Calligraphic piece in nasta'liq from an album, by Muhammad Ja'far Qazvini, 1674/5

(downloaded Sept. 2003)

"GUL-O BULBUL. Possibly by Bahram Sofrakesh, mid-17th century. From the Manley album, the recto gouache heightened with gold on paper, a goldfinch seated on the branch of a rosebush, with other brightly coloured plants and butterflies around it, mounted on card with a border of birds and deer in gold, outer blue margin with spiralling floral meander, verso with a page of calligraphy, 4ll. of black nasta'liq within gold clouds highlighted with floral motifs, signed below Muhammad Ja'far Husayn Qazwini and dated 1085, gold floral margins, similar outer border to recto. Folio 12½ x 7½in. (31.8 x 19.2cm.); miniature 4 x 7in. (10 x 17.5cm.)

Lot Notes: The artist of this miniature is unknown, but it undoubtedly dates from the period of around 1640-70. It shares a characteristic with the work of the little-known artist, Bahram Sofrakesh, namely the oversized plant in relation to the size of the bird. Only two signed works of this artist are known; one of them is of a pair of lovers seated beneath an enormous sprig of wild rose, as here and it features a similar coloured moth to the one to the left of the bird in this painting. Abolala Soudavar has attributed another gul-o bulbul painting in the collection of the late Prince Sadruddin Aga Khan to Bahram Sofrakesh on the strength of this feature, the treatment of the wild rose and the observation of plant and insect life (Canby, S.: Islamic and Indian Paintings from the Collection of Prince and Princess Sadruddin Aga Khan, London, 1998, no.116, pp.157-8; Soudavar, A.: Art of the Persian Courts, New York, 1992, no. 145, pp. 366-7; Welch, A. and Welch, S.C.: Arts of the Islamic Book, London, 1982, nos. 75-6, pp.225-9).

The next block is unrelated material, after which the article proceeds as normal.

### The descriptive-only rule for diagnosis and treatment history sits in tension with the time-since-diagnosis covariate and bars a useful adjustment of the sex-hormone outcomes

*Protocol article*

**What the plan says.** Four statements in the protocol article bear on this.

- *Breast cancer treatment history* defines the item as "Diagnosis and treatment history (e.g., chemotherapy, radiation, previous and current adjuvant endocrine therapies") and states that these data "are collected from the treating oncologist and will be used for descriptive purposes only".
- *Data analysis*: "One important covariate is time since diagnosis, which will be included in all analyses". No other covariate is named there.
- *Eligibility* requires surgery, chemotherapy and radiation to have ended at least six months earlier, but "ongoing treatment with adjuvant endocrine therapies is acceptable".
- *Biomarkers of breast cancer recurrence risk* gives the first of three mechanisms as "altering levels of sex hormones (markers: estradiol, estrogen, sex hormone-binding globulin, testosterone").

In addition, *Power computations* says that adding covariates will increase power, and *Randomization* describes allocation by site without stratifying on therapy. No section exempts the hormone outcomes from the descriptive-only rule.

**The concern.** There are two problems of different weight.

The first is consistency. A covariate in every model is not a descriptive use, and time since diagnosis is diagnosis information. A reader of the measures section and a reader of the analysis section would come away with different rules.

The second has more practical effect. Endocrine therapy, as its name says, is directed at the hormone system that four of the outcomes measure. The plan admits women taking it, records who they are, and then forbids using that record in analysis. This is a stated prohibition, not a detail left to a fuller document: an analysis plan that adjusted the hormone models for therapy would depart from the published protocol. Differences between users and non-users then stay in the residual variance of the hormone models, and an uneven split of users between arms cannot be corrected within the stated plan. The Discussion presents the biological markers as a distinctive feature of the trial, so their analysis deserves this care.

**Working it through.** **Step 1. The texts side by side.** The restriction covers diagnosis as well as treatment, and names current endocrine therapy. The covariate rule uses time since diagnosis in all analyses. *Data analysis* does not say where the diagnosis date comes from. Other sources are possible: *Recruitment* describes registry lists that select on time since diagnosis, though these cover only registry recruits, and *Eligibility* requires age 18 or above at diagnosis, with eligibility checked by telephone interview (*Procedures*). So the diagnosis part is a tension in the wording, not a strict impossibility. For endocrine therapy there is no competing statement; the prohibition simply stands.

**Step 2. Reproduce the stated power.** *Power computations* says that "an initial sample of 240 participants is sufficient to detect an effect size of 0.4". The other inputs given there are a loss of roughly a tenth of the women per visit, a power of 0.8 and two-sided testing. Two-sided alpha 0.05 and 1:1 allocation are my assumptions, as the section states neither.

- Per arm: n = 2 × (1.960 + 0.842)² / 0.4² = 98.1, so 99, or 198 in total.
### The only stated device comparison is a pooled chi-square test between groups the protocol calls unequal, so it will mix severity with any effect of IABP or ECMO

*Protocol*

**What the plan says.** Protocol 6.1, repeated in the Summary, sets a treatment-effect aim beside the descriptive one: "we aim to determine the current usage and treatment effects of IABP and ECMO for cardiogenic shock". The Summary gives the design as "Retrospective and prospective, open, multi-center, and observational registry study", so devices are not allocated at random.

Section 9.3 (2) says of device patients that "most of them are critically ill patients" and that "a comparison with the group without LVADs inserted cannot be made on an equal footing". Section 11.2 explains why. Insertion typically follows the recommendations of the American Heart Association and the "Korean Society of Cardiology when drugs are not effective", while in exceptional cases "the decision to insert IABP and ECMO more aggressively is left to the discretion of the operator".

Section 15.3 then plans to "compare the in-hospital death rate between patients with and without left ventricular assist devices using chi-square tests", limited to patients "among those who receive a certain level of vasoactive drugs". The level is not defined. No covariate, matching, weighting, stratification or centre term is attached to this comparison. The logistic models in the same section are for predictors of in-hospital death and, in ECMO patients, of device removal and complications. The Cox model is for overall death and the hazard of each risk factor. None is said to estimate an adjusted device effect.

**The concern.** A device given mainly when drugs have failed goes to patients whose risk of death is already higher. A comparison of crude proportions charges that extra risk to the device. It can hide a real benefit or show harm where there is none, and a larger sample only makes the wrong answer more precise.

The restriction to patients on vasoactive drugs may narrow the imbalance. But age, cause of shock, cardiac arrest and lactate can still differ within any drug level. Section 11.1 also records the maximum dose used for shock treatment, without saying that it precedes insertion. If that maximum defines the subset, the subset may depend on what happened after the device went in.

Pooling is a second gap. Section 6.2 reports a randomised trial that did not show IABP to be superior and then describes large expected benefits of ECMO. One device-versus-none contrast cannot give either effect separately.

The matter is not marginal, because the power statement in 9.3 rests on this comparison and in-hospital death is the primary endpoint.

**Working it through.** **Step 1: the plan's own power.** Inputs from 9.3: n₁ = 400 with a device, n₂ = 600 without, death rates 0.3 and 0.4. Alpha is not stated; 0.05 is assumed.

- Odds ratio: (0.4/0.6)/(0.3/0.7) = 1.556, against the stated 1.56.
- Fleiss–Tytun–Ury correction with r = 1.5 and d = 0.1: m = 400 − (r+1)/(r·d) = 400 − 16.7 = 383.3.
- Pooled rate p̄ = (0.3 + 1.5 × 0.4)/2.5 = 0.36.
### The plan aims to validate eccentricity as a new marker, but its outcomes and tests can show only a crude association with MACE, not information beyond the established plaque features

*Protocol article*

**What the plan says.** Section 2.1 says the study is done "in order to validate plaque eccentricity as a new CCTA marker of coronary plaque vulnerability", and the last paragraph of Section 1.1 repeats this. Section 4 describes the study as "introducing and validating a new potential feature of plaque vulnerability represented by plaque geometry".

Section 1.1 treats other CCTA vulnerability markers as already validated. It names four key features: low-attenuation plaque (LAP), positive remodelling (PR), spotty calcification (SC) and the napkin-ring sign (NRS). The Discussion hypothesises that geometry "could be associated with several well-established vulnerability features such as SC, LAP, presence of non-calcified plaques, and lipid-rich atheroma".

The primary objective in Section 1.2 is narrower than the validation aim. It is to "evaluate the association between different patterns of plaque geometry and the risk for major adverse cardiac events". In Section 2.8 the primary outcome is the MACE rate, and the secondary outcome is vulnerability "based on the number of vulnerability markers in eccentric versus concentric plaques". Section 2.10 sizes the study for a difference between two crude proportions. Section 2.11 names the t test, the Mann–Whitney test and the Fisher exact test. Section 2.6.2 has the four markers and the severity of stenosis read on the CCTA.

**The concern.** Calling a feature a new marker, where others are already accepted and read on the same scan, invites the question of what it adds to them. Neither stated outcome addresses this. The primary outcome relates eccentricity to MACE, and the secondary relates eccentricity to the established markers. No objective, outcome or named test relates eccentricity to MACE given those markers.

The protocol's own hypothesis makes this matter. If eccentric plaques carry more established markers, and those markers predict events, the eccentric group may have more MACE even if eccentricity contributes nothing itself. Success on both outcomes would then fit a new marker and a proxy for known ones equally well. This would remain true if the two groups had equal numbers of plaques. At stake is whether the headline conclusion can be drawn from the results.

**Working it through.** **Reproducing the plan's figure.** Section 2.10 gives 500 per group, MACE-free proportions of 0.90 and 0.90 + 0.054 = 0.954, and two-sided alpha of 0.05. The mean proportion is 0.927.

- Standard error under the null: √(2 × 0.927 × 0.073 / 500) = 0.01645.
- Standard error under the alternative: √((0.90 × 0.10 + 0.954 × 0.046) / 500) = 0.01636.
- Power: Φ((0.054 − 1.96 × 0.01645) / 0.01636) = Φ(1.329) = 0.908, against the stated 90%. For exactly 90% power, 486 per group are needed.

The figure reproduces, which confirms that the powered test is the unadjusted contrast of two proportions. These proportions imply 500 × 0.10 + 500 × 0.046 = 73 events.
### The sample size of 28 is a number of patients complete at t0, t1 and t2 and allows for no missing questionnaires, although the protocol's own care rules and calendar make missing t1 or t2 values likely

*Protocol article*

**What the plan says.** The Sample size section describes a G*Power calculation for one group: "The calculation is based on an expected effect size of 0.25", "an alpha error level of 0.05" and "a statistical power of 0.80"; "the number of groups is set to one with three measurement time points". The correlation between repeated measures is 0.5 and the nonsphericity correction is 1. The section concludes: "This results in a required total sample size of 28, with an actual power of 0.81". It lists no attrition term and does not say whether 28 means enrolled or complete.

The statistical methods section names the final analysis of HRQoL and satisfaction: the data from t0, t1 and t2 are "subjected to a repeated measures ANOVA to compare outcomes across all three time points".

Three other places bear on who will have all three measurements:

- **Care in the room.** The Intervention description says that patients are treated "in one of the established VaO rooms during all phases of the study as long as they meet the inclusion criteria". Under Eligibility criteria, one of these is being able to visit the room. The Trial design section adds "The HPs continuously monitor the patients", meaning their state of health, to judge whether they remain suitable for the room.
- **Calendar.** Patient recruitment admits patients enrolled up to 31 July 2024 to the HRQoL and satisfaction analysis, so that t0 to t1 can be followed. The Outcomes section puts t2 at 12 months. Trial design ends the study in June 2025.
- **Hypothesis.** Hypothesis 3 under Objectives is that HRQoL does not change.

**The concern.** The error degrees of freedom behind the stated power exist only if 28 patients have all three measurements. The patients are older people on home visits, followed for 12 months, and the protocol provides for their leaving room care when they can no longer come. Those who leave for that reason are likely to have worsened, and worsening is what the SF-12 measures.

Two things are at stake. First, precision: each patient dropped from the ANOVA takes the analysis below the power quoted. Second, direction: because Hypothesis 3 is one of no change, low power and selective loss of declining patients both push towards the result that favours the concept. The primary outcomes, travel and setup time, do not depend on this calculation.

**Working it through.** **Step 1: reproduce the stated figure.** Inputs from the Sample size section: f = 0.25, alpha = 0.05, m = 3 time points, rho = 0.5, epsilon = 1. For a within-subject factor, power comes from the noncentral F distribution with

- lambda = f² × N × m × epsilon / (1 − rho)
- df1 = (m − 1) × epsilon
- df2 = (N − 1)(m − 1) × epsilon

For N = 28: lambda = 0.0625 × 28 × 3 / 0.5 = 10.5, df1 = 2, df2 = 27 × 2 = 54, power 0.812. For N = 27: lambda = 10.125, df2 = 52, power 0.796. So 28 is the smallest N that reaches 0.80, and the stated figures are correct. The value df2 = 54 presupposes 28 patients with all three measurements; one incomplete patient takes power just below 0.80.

This miniature was originally part of an album which was sold at Sotheby's in 1971. It was part of the collection of Dr Manley, formerly an officer of the Bengal Lancers. He served in the Indian Police in Bombay from 1905-24, where his interest in Oriental art originated. From 1917-19 he saw active service on the North-West frontier with the Lancers.

It appears that most of the miniatures and calligraphies in the album were 17th century in date and either Iranian or Mughal in origin. The borders appear to be Indian work of the 18th century, though the small format of the album has an Iranian feel."